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    More patent rights, those for Messrs. Newton's glazing bar, were absorbed at this time. The new acquisition embodied a very simple principle, and its unusually low cost enabled the company to gain many new orders. The first large order was received for the extensive Daimler Works at Coventry and this was completed in the minimum time without a single complaint. This experience established confidence in accepting other large orders.
    An echo of the time when the Hayward brothers described themselves as Hot Water Engineers occurred in 1911 when a Heating Engineer, W. S. P. Killick, was engaged. Until that date the company had undertaken relatively small heating jobs, but reinforced by this expert knowledge it created a new department devoted exclusively to this specialised work. Large contracts were subsequently obtained from public bodies and others.
    Three years later, the country was at war. Those, like H. T. Walker, who have recorded their impressions of the bombshell which exploded in the heat of a summer's day, in August 1914, frankly confessed their belief that the struggle would be averted by some last-minute intervention.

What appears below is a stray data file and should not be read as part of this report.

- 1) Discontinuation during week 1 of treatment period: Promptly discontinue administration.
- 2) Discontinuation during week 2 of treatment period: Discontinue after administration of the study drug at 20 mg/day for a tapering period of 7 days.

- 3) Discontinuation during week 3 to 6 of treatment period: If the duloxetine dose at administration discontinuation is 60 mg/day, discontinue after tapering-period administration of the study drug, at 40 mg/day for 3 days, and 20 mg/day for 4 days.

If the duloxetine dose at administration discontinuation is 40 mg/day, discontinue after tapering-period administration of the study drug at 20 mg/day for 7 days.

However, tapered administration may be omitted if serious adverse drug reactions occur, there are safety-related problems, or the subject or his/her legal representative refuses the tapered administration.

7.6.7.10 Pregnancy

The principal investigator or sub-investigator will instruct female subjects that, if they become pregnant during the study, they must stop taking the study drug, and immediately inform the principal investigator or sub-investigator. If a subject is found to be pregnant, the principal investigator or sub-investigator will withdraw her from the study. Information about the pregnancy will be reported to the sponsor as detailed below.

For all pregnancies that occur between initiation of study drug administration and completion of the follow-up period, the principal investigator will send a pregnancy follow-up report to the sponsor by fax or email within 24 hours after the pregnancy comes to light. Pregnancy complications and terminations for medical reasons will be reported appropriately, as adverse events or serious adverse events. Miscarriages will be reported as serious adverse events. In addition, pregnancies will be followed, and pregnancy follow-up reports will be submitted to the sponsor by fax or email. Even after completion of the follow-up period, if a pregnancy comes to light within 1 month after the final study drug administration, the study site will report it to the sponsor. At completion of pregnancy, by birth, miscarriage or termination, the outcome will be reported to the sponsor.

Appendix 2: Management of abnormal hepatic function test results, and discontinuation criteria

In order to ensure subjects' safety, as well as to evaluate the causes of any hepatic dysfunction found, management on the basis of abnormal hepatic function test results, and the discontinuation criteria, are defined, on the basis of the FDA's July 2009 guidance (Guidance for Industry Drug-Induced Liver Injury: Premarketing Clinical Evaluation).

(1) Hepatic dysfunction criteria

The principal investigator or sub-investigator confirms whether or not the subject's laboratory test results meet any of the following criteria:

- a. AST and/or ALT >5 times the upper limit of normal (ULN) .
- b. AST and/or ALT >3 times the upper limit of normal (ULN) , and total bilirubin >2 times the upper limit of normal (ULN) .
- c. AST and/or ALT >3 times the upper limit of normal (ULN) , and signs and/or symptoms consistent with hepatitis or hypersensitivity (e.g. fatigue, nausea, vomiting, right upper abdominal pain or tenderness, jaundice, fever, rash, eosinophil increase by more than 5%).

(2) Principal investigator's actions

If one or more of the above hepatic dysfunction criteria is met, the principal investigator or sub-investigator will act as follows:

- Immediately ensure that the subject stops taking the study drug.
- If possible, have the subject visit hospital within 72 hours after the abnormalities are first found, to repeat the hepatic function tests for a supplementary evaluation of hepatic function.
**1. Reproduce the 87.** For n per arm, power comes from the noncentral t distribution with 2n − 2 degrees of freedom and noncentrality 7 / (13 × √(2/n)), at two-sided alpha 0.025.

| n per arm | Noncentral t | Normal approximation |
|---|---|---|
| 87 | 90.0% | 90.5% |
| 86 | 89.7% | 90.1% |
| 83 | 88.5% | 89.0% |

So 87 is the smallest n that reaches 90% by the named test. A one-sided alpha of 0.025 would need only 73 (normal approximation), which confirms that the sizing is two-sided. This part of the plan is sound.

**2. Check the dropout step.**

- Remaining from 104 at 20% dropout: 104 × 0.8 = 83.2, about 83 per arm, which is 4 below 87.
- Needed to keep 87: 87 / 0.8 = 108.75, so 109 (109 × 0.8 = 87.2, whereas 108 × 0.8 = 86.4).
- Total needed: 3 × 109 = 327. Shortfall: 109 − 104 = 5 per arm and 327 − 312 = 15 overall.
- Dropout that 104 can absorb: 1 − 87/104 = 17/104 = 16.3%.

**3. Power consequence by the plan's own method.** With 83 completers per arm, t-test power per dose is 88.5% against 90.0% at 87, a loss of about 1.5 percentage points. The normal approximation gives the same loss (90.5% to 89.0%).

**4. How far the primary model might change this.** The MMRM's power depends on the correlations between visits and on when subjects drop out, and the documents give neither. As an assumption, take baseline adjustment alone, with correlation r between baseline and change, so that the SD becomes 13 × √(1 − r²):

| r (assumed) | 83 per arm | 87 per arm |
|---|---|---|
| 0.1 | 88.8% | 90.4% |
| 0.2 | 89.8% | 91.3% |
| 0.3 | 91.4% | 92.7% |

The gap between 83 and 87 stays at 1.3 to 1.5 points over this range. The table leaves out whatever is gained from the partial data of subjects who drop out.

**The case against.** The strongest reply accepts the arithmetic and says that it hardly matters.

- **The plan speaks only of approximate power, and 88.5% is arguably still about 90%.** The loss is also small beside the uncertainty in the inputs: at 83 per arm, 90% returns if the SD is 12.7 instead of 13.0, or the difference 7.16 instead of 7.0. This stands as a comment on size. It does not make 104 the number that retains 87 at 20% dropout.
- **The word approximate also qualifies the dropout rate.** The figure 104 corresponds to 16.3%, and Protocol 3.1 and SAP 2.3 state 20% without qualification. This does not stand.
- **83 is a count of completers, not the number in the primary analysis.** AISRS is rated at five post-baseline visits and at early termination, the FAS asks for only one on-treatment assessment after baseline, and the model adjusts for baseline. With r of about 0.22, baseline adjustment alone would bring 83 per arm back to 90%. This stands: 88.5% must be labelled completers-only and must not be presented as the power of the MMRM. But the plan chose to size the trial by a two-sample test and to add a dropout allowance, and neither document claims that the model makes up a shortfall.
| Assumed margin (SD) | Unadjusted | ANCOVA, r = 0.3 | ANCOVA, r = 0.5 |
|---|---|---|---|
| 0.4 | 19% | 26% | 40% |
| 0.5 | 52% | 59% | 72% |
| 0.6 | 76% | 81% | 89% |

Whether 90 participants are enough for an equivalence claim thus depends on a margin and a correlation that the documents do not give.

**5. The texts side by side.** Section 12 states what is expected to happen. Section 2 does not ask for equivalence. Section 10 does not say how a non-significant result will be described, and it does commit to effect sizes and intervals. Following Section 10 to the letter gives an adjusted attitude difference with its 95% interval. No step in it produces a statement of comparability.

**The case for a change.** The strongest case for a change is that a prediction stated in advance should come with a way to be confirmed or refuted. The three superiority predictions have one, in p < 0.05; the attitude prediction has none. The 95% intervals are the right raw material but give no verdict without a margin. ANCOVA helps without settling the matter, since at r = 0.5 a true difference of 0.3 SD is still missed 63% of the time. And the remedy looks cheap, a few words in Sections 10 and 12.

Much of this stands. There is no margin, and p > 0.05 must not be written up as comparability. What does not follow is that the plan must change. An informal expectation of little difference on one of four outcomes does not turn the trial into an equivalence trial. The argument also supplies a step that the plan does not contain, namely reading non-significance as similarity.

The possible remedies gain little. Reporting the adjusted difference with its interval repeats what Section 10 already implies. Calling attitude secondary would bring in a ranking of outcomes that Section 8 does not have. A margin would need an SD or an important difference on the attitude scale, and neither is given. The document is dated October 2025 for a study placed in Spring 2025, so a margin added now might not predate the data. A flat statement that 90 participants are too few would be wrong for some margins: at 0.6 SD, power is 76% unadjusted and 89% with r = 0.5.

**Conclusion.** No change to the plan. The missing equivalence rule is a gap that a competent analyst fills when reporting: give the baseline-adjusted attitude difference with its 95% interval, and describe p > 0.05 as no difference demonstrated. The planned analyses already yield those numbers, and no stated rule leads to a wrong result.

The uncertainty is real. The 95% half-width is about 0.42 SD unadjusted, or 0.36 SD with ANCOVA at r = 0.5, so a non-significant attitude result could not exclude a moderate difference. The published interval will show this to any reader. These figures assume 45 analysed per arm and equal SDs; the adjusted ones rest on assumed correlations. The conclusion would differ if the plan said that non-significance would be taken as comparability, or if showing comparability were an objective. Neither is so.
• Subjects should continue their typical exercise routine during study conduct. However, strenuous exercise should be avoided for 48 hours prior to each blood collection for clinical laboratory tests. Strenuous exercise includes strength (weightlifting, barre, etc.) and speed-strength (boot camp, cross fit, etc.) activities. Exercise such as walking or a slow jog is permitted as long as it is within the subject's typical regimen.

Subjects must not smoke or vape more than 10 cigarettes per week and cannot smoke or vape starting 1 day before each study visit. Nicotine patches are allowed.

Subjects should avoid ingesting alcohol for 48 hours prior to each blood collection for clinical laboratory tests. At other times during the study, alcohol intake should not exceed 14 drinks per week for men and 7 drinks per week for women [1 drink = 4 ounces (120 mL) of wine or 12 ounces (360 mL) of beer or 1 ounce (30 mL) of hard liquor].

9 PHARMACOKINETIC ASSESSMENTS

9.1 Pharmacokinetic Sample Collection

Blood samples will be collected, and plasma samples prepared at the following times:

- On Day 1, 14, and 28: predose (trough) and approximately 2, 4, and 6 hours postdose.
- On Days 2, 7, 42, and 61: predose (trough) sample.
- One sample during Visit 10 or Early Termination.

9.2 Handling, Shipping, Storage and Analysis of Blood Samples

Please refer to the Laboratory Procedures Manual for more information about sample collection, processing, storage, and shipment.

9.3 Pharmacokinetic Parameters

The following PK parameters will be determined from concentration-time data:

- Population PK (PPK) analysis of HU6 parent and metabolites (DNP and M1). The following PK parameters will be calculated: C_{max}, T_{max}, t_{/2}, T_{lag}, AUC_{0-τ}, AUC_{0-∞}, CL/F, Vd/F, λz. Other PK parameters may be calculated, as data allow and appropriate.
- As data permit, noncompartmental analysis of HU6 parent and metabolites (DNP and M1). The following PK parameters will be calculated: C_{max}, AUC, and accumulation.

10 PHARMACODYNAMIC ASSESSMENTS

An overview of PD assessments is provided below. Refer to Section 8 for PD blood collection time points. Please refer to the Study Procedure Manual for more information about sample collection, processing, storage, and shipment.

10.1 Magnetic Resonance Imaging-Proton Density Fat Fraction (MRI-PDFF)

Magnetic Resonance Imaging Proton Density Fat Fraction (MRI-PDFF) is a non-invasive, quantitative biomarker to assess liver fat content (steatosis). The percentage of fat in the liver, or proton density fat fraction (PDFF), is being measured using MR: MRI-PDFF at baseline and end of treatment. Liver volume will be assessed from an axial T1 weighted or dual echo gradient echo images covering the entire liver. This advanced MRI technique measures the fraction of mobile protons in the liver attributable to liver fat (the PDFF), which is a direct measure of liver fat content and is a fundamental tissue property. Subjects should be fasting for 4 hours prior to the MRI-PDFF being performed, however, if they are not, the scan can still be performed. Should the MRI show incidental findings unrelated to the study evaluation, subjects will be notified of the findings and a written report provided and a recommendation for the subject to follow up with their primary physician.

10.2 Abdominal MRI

The normal scope of Haywards' manufacture did not, of course, include anything that might be termed munitions. But it was soon found that the company could contribute to the national effort in other ways. Orders were carried out for the various Government departments for such requirements as steel windows for Army huts, roof glazing for munition factories and other buildings. With the development in aircraft design, then in a most primitive state, the company was able to supply thousands of wiring plates, engine beds, kite balloon valves, pulleys and diverse other accessories.
    As the war dragged on, the versatility of the staff in adapting their skill to new tasks and types of work was proved. The shell shortage and political upheaval led to many factories being brought under Government control. This was applied to Haywards on New Year's Day, 1916.